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What tricks can writers learn from songwriters? Bob Dylan

Writing.ie | Guest Bloggers | Songbook

Derek Flynn

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A couple of weeks ago, I asked the question, “What can the great songwriter’s lyrics teach us about writing?” and I used Bruce Springsteen as an example. This week I want to look at one of the greatest songwriters of all time: Bob Dylan.

There are, of course, as many sides to Dylan as there are albums. There’s the traditional “rhyming couplet Dylan”, from the bizarre and almost child-like imagery of “Subterranean Homesick Blues”:

“Better jump down a manhole

Light yourself a candle

Don’t wear sandals

Try to avoid the scandals

Don’t wanna be a bum

You better chew gum

The pump don’t work

’Cause the vandals took the handles”

to the deep symbolism of “It’s Alright, Ma (I’m Only Bleeding)” (both songs taken from the same album):

“Disillusioned words like bullets bark

As human gods aim for their mark

Make everything from toy guns that spark

To flesh-coloured Christs that glow in the dark

It’s easy to see without looking too far

That not much is really sacred”

But there’s also the “expansive song lyric Dylan”, in songs that oftentimes come across more as short stories than actual songs. One of the most famous examples of this is the song “Hurricane” about the boxer Rubin Carter who was imprisoned for a murder he didn’t commit:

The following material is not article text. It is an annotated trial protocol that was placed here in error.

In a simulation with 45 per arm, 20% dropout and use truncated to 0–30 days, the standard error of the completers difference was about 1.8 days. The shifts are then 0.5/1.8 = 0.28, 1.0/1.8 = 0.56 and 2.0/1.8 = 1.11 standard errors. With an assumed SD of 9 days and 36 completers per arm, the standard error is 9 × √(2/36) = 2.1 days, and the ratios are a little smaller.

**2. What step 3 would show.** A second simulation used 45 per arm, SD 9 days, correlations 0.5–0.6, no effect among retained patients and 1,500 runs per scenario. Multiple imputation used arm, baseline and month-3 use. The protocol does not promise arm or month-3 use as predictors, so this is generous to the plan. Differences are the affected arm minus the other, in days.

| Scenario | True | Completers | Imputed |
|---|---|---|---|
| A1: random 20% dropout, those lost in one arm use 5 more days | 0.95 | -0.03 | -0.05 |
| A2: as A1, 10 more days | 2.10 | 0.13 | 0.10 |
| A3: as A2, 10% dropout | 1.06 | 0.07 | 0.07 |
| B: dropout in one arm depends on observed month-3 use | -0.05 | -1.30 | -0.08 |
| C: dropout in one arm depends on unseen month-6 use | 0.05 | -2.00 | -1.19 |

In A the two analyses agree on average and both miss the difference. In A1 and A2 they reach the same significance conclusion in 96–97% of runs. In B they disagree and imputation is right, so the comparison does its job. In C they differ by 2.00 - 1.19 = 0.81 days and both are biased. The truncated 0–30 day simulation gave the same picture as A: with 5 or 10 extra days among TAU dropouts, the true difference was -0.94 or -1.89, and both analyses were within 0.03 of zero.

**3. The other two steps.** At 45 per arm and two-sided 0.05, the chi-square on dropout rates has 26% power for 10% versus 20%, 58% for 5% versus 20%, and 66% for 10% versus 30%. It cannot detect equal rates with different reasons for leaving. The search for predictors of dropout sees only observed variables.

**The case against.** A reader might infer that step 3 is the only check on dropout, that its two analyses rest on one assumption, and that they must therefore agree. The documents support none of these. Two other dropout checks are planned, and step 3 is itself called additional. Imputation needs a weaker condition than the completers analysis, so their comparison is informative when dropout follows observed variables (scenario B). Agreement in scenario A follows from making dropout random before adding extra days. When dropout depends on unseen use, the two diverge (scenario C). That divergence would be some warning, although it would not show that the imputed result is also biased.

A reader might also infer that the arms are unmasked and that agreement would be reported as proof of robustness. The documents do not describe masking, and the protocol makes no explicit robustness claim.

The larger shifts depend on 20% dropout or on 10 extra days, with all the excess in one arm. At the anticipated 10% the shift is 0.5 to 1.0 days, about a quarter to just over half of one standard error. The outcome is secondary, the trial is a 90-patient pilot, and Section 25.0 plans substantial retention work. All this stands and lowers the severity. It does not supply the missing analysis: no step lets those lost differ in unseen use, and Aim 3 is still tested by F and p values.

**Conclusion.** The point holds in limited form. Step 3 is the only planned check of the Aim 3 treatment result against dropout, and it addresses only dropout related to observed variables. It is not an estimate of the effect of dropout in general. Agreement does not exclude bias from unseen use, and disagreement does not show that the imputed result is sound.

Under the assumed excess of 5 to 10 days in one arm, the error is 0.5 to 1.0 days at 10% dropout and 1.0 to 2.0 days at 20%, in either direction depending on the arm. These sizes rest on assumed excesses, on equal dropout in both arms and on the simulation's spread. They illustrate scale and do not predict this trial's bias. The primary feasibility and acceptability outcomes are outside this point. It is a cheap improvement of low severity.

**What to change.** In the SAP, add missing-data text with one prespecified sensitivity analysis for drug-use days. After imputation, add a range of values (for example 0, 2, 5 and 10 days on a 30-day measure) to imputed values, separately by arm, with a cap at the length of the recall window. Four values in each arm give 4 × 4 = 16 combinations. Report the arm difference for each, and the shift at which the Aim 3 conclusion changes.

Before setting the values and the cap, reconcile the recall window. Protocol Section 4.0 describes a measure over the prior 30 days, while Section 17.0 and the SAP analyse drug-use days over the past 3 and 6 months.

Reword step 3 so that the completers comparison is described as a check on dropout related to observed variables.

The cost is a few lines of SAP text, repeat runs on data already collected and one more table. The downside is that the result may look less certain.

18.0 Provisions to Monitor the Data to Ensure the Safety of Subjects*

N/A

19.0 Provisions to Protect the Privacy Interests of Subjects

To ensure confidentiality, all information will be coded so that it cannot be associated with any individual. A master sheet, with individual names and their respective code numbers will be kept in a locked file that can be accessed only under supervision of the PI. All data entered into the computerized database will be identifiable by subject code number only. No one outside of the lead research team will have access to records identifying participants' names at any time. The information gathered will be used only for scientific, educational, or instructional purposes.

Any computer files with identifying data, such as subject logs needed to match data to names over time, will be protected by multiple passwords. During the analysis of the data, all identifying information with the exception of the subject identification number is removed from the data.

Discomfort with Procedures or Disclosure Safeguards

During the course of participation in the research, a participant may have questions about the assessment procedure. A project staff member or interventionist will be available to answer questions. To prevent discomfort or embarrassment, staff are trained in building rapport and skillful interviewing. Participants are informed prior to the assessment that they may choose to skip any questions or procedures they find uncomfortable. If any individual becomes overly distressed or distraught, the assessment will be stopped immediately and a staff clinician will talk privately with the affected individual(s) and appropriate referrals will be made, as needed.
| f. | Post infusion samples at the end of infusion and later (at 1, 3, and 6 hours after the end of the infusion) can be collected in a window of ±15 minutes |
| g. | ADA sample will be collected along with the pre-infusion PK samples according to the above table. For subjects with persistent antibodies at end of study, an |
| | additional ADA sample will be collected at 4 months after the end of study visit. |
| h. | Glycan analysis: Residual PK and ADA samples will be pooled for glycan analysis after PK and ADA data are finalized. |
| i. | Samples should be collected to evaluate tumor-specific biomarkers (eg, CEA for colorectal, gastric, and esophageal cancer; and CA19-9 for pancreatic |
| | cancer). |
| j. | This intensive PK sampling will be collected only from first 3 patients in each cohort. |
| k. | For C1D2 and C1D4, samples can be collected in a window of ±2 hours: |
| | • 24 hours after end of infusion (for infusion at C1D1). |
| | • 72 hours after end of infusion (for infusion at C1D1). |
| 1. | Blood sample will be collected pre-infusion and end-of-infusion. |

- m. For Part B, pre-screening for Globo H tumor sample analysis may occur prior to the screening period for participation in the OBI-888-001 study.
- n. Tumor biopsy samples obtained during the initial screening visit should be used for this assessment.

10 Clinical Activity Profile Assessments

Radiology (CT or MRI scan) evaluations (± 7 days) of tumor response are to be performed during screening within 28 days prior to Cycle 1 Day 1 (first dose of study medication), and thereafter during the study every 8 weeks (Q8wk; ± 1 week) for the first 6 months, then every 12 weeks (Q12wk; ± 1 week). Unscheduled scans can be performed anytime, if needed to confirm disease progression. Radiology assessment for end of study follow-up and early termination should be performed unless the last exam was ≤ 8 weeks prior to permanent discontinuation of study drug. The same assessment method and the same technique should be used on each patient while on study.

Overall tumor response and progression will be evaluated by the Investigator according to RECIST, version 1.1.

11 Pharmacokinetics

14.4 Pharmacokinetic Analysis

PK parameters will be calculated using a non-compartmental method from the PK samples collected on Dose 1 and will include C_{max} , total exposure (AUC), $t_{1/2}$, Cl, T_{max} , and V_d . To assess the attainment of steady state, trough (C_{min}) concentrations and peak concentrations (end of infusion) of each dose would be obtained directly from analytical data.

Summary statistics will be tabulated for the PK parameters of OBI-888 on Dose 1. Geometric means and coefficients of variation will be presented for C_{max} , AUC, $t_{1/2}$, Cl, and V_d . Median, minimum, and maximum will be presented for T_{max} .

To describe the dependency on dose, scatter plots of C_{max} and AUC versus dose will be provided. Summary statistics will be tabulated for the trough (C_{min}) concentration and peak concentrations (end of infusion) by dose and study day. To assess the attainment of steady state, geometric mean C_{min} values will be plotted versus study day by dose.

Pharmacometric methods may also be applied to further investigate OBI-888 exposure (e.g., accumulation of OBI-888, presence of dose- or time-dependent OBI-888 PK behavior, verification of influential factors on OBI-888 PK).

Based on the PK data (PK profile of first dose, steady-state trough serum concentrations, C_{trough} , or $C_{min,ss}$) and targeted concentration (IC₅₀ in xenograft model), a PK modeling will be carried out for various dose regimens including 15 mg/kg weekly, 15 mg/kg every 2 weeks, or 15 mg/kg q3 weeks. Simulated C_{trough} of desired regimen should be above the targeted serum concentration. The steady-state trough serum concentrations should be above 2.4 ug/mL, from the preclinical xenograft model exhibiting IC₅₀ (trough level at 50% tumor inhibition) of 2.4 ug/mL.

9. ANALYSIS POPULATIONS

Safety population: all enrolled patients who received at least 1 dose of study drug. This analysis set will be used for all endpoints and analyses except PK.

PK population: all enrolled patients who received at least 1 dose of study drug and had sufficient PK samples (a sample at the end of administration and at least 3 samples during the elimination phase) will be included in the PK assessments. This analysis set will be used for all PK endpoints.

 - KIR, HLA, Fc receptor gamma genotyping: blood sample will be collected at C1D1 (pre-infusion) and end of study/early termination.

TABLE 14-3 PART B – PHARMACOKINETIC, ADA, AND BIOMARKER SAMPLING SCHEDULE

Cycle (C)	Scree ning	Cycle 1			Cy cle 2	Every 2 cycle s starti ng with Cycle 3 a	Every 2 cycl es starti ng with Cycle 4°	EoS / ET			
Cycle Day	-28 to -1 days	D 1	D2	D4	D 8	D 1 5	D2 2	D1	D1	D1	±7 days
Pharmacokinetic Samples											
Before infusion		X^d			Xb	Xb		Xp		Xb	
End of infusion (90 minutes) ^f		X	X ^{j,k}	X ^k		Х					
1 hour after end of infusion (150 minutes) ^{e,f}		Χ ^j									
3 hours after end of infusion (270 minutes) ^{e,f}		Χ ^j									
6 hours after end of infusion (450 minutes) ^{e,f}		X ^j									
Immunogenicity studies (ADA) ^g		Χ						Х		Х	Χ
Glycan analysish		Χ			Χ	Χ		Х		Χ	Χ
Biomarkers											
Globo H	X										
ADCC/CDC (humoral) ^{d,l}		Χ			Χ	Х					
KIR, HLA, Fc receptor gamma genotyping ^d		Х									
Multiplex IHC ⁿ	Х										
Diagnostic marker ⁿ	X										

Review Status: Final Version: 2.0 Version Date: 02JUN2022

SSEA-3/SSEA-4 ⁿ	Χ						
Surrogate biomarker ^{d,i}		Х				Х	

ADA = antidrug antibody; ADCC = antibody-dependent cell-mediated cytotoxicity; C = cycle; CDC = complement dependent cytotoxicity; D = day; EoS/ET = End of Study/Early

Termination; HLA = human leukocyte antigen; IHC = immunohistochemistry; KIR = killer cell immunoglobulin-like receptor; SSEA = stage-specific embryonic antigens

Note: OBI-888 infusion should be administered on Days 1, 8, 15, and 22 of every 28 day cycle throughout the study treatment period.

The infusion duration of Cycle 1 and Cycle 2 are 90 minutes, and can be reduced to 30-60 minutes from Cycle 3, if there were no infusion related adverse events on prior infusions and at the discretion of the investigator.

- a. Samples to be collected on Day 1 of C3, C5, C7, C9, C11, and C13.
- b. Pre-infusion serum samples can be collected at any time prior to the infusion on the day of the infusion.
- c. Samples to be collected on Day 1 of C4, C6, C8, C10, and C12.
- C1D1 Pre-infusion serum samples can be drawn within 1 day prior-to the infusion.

“Pistols shots ring out in the barroom night

Enter Patty Valentine from the upper hall

She sees the bartender in a pool of blood

Cries out ‘My God they killed them all’”

Another example is the song “Tangled up in Blue”:

“She was working in a topless place

And I stopped in for a beer

I just kept looking at her side of her face

In the spotlight so clear”

Both of these songs read less like the brief snatches of imagery that we get in normal song lyrics and more like a fully-fledged story, filled with characterisation, plot, and attention to detail. Dylan has touched on this in interviews:

“What I do that a lot of other writers don’t do is take a concept and line I really want to get into a song and if I can’t figure out for the life of me how to simplify it, I’ll just take it all, lock, stock and barrel, and figure out how to sing it so it fits the rhyming scheme. I would prefer to do that rather than bust it down or lose it because I can’t rhyme it.”

Writers who want to write tight and concise short stories, where every word matters, could do a lot worse than read the lyrics to these two songs, amongst others.

The most striking thing about Dylan is the way he never gives you the next line you think he will. No matter what you think is coming next, it never is. It’s in this way that Dylan can teach a writer a lot about the use of similes and metaphor. Dylan is never one to go for the easy metaphor. If a writer was to try to think of a metaphor for crying (as in “crying like a …”), what might they use? Here’s the metaphor Dylan uses in “It’s All Over Now, Baby Blue”:

     “Yonder stands your orphan with his gun

Crying like a fire in the sun”

Or how to describe someone who has been beaten down and is at the end of their tether? Here’s how Dylan does it in “Shelter from the Storm”:

“I was burned out from exhaustion, buried in the hail,

Poisoned in the bushes and blown out on the trail,

Hunted like a crocodile, ravaged in the corn.”

Once again, he never goes for the obvious metaphor or image. You think you know the image he’s going to use, but he always uses something different. Finally, I’ll finish on perhaps my favourite Dylan line, one that I think shows just how extraordinary his use of imagery and metaphor is. From the song, “Visions of Johanna”, one simple line that tells us everything we need to know about the person he is describing:

“The ghost of electricity howls in the bones of her face”

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